Exxon/Mobil has also been a little duplicitous about this. In the past, they have emphasized on their website that the high gas prices are reasonable when they are considered in terms of inflation. However, now that Mitt Romney has promised oil companies carte blanche to do pretty much as they please if he is elected, they’re only too happy to blame the rising gas prices on President Obama. Mr. Romney apparently does not believe in climate change, and even if he did  he certainly places money ahead of almost everything else, including the environment. Mr. Romney has promised that he would allow completion of the XL pipeline, which will make lots of money for the oil companies. He would also allow them to drill on public land, in National parks, in wildlife refuges, and in environmentally sensitive areas. Those policies might be okay if it were not for the fact that they would increase air pollution, increase greenhouse gas concentrations, and put a large number of environmentally fragile areas at a risk of being damaged.

And, it is very unlikely that allowing oil companies to do as they wish would bring down the price of gasoline. In the first Presidential debate, Mitt Romney blamed President Obama’s policies for limiting oil production. That is also not true, as you can see from the IEA’s table below.

Oil production  dropped during the Bush presidency but has risen by about 20% during Obama’s presidency.  It is clear that domestic oil production has  little effect on the price of gasoline. Last year our largest export was fuels, so it seems if we produce more, we will just export more while gas prices continue to rise in the U.S. It also appears that gasoline prices do not follow the law of supply and demand, both things that Exxon/Mobil and the other oil companies should have to explain. They receive large subsidies; their products do not bear the cost of dumping large amounts of CO2 into the environment; and they have been quite profitable while many other US companies are struggling to stay afloat, in part because of the high fuel prices. Many are international companies that have little allegiance to the United States, but if they’re going to do business in the United States, they should behave as good citizens. We should certainly not let their money and misinformation determine the outcome of our elections.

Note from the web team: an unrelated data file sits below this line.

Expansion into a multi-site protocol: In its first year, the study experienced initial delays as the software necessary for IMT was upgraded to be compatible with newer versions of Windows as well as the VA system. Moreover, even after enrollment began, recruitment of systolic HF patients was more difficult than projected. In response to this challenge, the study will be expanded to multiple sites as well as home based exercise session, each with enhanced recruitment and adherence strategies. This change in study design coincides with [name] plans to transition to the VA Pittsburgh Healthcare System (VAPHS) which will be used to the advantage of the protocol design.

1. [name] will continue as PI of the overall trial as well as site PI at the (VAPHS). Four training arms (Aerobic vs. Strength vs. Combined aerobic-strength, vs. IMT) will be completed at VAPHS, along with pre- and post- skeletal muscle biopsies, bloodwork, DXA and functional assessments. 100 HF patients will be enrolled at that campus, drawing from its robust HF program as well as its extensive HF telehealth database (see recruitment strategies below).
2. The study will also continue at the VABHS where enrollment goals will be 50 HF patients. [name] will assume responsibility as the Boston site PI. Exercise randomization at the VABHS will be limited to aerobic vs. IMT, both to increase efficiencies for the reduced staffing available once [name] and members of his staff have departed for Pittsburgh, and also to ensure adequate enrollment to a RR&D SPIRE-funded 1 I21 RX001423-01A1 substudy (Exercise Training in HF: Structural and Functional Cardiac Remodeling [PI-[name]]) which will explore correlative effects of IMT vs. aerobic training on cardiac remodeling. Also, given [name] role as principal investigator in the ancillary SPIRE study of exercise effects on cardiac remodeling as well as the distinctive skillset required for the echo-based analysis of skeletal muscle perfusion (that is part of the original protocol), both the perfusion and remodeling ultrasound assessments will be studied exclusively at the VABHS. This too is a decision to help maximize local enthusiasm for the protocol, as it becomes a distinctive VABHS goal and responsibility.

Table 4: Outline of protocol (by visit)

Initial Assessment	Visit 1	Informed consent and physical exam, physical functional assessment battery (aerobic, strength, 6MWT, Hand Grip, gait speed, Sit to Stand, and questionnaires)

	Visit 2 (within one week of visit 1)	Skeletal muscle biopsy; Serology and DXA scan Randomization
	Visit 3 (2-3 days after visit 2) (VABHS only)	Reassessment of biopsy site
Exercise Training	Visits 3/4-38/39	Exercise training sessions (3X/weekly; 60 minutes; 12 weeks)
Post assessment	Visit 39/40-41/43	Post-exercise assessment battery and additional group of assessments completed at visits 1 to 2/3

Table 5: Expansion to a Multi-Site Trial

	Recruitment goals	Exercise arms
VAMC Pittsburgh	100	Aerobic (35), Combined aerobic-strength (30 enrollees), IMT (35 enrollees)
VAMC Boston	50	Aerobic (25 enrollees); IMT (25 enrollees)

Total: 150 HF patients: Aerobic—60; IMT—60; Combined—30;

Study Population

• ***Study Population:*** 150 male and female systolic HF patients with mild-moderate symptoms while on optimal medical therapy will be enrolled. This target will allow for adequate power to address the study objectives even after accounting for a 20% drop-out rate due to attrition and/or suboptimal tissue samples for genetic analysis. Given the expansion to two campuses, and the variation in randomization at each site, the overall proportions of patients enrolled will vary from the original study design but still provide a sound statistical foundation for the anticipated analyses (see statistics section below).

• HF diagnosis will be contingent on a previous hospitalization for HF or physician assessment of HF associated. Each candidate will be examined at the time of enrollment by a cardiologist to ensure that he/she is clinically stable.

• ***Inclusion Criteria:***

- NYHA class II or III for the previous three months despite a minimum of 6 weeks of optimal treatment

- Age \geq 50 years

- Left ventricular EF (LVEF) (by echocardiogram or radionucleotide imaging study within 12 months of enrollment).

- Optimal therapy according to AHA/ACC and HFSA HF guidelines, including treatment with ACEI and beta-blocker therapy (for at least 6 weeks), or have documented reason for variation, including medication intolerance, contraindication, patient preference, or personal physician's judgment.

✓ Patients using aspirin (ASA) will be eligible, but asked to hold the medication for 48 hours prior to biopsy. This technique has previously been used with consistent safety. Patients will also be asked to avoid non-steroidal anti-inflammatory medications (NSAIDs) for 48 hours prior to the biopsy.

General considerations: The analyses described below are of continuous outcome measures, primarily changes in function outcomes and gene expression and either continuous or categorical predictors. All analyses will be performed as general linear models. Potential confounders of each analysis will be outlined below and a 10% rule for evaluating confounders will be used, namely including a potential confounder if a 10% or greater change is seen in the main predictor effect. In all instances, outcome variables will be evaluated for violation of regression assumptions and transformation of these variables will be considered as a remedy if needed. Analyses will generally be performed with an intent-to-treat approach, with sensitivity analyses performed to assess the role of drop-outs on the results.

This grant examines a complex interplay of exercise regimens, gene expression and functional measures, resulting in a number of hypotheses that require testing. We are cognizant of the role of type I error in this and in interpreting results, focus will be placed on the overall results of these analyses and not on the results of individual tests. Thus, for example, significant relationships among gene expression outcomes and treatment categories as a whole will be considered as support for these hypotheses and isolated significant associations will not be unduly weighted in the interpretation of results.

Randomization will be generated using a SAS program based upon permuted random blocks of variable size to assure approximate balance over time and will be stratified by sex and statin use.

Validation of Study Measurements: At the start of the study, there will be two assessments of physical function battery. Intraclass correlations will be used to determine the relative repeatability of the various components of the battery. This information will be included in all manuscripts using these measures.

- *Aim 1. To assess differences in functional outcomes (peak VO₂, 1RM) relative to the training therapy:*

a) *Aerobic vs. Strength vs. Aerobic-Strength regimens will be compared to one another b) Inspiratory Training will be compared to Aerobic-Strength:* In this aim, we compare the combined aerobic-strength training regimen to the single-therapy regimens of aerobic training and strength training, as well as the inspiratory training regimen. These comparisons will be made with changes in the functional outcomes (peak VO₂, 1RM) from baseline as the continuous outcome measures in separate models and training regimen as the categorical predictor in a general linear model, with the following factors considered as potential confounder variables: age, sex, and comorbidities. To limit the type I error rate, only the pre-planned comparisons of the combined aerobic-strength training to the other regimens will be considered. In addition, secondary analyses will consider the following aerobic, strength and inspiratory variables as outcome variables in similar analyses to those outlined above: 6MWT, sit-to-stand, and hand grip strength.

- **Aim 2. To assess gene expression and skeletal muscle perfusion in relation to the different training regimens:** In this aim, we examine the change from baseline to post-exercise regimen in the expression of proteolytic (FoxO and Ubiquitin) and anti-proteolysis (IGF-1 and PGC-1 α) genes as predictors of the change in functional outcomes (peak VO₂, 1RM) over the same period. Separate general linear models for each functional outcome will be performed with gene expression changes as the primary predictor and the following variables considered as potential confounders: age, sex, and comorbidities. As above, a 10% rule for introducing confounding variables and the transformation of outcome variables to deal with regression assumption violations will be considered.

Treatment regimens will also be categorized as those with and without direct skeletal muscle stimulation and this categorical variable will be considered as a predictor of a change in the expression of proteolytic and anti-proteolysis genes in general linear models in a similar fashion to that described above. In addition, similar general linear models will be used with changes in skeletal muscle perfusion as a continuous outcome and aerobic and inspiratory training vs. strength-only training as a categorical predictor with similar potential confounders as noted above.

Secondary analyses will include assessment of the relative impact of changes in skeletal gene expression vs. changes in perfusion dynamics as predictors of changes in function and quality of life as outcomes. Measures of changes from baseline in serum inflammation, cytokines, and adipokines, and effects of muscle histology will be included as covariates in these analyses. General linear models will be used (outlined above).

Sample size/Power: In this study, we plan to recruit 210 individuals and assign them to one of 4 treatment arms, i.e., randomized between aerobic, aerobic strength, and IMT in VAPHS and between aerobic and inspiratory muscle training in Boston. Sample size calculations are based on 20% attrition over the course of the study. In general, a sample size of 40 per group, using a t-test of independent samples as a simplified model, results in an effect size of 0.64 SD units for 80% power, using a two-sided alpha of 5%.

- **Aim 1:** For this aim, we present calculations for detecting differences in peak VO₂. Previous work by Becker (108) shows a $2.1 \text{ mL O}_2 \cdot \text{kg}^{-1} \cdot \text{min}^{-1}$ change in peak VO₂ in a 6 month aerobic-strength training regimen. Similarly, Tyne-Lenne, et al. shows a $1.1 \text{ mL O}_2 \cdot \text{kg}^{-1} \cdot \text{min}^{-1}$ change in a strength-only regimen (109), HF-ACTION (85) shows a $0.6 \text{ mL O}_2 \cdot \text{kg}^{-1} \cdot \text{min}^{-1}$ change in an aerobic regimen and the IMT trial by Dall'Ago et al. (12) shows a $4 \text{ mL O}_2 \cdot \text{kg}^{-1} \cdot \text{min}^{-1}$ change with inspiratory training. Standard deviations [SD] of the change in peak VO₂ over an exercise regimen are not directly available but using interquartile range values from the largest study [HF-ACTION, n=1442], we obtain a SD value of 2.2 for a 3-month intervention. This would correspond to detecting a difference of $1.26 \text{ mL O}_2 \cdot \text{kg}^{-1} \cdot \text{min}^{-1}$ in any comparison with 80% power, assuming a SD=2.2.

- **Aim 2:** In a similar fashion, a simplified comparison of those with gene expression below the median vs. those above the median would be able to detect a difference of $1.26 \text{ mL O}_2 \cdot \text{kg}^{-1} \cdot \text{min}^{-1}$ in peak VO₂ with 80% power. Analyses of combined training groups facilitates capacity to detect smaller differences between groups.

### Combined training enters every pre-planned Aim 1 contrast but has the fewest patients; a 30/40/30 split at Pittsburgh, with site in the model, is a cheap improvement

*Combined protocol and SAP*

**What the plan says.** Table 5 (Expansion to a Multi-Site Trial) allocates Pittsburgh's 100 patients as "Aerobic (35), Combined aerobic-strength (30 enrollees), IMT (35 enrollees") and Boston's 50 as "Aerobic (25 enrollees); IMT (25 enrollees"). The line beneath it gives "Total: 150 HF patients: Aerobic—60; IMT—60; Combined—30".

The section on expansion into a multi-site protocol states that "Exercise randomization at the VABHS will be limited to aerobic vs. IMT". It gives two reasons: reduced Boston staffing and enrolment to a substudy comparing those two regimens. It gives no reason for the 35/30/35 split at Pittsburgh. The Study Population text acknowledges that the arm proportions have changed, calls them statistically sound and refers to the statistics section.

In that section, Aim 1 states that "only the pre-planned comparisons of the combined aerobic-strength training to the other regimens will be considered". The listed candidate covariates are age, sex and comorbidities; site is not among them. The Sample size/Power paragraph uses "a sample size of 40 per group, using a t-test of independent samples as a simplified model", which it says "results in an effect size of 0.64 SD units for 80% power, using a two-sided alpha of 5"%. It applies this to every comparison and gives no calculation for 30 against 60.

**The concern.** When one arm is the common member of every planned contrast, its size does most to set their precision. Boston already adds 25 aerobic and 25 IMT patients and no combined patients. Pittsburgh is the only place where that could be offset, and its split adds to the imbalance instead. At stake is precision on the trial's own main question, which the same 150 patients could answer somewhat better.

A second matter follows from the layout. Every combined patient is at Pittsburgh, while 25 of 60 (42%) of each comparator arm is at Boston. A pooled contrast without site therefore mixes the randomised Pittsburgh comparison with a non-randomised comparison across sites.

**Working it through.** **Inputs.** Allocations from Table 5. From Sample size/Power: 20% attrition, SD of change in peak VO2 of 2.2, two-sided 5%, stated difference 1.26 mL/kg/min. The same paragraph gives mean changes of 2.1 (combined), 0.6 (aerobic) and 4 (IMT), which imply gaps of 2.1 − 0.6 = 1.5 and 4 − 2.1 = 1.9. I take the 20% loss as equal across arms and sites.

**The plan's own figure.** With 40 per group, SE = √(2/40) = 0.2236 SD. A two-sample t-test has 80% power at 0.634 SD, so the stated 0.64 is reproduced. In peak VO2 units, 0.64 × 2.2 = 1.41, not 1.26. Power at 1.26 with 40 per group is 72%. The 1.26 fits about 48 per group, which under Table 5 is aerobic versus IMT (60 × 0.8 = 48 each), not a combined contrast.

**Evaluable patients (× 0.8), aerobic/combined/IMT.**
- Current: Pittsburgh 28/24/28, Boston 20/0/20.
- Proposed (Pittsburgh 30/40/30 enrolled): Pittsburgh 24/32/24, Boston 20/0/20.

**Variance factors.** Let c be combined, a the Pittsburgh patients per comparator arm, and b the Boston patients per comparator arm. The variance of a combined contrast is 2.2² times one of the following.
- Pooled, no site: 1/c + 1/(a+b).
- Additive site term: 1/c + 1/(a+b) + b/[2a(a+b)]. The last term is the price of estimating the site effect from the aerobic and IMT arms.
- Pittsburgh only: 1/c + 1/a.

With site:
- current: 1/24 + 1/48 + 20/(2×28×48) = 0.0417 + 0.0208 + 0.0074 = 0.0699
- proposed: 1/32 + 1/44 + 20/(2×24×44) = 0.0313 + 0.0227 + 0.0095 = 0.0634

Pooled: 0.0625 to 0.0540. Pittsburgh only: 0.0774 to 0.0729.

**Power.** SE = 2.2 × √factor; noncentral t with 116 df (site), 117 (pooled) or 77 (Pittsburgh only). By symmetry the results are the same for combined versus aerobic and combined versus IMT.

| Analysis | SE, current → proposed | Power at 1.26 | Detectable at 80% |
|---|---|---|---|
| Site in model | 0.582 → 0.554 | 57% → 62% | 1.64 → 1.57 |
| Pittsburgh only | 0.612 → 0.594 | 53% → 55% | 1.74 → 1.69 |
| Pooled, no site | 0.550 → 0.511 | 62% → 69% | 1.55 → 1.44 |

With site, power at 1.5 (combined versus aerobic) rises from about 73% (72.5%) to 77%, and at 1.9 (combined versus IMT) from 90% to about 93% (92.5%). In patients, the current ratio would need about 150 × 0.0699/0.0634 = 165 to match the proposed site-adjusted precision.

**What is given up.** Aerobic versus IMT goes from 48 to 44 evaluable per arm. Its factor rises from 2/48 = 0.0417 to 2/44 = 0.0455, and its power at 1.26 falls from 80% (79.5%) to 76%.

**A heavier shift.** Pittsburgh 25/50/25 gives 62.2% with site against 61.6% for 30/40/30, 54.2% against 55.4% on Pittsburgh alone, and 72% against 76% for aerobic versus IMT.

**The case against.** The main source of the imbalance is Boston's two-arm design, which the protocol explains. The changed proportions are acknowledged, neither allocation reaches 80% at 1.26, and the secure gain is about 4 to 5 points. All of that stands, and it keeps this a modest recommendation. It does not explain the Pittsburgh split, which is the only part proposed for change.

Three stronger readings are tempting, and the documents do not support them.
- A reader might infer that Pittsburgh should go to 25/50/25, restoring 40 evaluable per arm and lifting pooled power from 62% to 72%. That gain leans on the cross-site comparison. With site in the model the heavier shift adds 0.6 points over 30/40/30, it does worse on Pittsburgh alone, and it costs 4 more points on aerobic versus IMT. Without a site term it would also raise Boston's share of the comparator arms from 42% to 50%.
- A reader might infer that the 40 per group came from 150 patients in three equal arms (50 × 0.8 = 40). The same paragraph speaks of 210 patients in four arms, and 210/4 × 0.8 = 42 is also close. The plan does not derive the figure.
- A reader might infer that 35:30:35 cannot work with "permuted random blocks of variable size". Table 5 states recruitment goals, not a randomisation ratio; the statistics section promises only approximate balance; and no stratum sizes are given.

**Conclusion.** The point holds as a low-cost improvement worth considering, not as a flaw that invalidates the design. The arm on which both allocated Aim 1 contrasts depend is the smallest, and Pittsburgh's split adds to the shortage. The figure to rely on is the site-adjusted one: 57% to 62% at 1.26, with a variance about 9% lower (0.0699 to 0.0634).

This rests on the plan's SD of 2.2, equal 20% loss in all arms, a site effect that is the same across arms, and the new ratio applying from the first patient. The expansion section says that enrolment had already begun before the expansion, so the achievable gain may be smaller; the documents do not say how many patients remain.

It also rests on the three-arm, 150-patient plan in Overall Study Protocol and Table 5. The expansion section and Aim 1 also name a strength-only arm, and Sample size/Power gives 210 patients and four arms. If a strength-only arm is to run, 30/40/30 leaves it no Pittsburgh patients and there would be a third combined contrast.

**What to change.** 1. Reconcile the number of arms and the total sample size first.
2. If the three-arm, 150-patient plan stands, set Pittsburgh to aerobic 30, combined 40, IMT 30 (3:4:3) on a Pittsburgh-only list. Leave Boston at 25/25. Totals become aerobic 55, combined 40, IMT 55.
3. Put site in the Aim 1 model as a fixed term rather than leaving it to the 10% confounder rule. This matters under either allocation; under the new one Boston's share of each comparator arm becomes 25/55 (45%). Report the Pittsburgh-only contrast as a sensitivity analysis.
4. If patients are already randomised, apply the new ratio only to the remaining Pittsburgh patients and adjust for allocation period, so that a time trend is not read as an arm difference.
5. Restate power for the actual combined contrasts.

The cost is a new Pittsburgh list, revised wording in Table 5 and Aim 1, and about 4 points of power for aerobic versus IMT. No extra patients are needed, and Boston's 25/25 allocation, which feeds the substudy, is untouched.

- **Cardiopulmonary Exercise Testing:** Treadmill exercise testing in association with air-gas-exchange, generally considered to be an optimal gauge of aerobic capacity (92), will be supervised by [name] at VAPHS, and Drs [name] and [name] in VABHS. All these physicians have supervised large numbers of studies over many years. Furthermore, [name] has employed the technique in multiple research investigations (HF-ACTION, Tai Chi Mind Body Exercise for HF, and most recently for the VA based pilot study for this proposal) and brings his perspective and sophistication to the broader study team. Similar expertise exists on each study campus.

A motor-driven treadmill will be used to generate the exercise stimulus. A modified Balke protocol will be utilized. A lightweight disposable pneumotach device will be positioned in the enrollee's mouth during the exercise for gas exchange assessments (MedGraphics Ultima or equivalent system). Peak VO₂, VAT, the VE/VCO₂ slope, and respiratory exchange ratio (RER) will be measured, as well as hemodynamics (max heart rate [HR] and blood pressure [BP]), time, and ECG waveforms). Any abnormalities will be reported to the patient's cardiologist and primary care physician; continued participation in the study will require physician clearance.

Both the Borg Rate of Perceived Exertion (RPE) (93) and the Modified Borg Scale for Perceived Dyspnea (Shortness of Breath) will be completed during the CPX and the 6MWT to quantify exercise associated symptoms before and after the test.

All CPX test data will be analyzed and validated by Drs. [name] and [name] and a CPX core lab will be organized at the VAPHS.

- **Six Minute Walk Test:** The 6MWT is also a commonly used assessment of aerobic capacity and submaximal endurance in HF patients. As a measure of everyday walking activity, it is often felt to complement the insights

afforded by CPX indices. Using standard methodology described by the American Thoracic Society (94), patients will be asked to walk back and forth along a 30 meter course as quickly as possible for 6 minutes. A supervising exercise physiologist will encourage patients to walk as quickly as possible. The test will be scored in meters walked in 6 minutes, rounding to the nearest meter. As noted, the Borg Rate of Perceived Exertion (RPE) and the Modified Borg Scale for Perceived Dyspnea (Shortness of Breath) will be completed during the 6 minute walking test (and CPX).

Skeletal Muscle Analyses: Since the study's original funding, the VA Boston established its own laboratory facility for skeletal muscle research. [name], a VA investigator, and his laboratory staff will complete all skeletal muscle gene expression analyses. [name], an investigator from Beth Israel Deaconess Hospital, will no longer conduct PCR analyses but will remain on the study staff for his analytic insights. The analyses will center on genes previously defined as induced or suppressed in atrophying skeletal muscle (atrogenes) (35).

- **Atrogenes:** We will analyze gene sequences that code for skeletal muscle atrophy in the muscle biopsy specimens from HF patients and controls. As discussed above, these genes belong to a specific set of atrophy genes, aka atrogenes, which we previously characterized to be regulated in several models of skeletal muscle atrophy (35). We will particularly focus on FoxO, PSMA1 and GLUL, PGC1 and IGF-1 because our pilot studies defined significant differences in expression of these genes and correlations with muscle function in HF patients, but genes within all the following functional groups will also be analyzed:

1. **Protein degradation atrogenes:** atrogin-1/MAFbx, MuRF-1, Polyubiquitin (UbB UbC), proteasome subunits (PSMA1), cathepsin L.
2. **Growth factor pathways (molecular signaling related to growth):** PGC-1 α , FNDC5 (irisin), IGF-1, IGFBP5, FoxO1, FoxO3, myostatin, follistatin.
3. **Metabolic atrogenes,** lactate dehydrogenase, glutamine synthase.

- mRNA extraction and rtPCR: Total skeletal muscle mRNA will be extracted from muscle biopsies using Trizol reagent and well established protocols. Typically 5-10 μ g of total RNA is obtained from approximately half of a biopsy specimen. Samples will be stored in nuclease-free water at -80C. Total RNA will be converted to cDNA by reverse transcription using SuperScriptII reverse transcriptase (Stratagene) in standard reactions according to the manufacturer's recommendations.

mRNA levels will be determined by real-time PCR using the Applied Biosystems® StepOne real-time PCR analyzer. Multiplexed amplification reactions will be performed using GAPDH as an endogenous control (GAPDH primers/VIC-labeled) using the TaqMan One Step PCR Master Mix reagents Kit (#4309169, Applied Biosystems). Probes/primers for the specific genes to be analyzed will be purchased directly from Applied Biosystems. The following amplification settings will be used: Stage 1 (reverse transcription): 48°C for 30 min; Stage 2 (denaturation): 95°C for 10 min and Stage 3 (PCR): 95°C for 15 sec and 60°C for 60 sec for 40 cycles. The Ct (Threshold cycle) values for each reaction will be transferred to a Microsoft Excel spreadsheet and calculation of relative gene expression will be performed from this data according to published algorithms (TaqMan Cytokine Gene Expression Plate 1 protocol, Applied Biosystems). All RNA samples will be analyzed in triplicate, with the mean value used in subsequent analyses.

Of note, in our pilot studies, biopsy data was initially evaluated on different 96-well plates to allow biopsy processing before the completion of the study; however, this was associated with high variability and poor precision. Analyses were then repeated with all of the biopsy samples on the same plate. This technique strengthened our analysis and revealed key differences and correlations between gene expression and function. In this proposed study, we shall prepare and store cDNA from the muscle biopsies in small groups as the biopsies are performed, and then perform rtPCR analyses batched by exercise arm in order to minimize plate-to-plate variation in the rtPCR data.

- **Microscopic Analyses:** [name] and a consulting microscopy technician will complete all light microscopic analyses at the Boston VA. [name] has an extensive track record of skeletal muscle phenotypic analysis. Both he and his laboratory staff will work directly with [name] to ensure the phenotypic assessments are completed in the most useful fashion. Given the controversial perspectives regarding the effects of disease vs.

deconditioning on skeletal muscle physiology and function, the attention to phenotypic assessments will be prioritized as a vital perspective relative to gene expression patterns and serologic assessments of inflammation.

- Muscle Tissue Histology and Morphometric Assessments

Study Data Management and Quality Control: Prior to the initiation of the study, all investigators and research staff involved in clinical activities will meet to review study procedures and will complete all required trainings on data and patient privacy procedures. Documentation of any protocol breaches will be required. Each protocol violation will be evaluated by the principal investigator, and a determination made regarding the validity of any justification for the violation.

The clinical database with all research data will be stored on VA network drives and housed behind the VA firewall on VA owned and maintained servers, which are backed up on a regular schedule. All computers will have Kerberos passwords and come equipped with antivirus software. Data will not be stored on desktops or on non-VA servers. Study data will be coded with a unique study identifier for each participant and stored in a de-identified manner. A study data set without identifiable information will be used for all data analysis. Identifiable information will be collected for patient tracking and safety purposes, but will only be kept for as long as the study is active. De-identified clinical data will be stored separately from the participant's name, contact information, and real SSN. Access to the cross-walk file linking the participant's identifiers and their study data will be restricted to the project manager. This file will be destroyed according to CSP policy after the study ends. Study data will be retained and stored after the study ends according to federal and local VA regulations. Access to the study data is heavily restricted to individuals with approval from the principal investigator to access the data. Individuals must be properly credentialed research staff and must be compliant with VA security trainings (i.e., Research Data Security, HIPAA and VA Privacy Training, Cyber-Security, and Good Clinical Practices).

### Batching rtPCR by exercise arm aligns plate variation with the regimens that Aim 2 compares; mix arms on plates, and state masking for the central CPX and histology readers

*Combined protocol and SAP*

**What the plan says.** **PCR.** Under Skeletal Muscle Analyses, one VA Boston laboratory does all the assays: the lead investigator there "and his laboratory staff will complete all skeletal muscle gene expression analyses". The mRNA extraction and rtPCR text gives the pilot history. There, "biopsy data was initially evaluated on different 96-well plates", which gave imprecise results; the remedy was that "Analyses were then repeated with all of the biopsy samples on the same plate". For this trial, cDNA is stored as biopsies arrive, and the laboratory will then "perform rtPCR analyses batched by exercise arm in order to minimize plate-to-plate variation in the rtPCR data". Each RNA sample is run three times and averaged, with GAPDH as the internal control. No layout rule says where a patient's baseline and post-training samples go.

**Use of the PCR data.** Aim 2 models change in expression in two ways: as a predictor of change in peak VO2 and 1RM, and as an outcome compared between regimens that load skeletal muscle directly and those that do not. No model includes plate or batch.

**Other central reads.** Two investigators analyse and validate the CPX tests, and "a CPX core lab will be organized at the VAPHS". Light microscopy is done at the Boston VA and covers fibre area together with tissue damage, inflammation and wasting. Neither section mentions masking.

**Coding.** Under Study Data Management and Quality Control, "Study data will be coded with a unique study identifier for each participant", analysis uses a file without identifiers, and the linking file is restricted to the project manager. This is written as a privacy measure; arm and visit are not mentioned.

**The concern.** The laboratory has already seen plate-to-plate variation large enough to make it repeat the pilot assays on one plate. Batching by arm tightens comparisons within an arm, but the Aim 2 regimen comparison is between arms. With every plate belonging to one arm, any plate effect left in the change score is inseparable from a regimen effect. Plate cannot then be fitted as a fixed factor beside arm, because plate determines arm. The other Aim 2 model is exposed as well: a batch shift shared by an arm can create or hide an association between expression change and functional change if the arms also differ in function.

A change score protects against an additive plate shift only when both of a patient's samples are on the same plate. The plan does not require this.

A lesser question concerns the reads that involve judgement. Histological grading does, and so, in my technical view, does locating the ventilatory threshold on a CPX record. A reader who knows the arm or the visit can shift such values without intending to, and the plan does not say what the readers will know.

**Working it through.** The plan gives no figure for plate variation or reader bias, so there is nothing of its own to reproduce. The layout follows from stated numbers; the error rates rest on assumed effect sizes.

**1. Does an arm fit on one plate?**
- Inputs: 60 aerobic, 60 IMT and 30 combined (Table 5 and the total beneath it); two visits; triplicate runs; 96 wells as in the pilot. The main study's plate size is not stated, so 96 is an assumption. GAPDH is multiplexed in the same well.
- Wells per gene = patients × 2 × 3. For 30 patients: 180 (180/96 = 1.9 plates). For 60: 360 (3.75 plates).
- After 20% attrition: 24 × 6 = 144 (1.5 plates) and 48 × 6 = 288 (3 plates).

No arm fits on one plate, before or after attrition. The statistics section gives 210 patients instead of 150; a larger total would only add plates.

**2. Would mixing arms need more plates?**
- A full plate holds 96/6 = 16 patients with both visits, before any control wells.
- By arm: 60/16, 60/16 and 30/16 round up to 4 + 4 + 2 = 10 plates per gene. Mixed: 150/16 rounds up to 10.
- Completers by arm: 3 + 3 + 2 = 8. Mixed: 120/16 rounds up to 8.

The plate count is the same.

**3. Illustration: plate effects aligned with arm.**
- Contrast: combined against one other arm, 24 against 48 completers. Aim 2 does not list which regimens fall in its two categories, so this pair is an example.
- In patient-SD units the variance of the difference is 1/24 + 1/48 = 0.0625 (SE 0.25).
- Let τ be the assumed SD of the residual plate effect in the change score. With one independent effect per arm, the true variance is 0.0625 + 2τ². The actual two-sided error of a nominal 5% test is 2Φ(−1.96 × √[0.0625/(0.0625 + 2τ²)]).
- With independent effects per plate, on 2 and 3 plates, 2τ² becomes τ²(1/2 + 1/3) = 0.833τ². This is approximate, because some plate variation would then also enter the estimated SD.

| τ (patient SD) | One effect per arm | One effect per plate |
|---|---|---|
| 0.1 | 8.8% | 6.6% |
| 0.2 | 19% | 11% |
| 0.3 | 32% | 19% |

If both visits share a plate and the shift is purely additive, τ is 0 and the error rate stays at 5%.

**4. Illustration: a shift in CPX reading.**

Note added on 02/17/2015: This picture shows the gas prices in January of 2015 in Kansas. Does President Obama0gas get credit?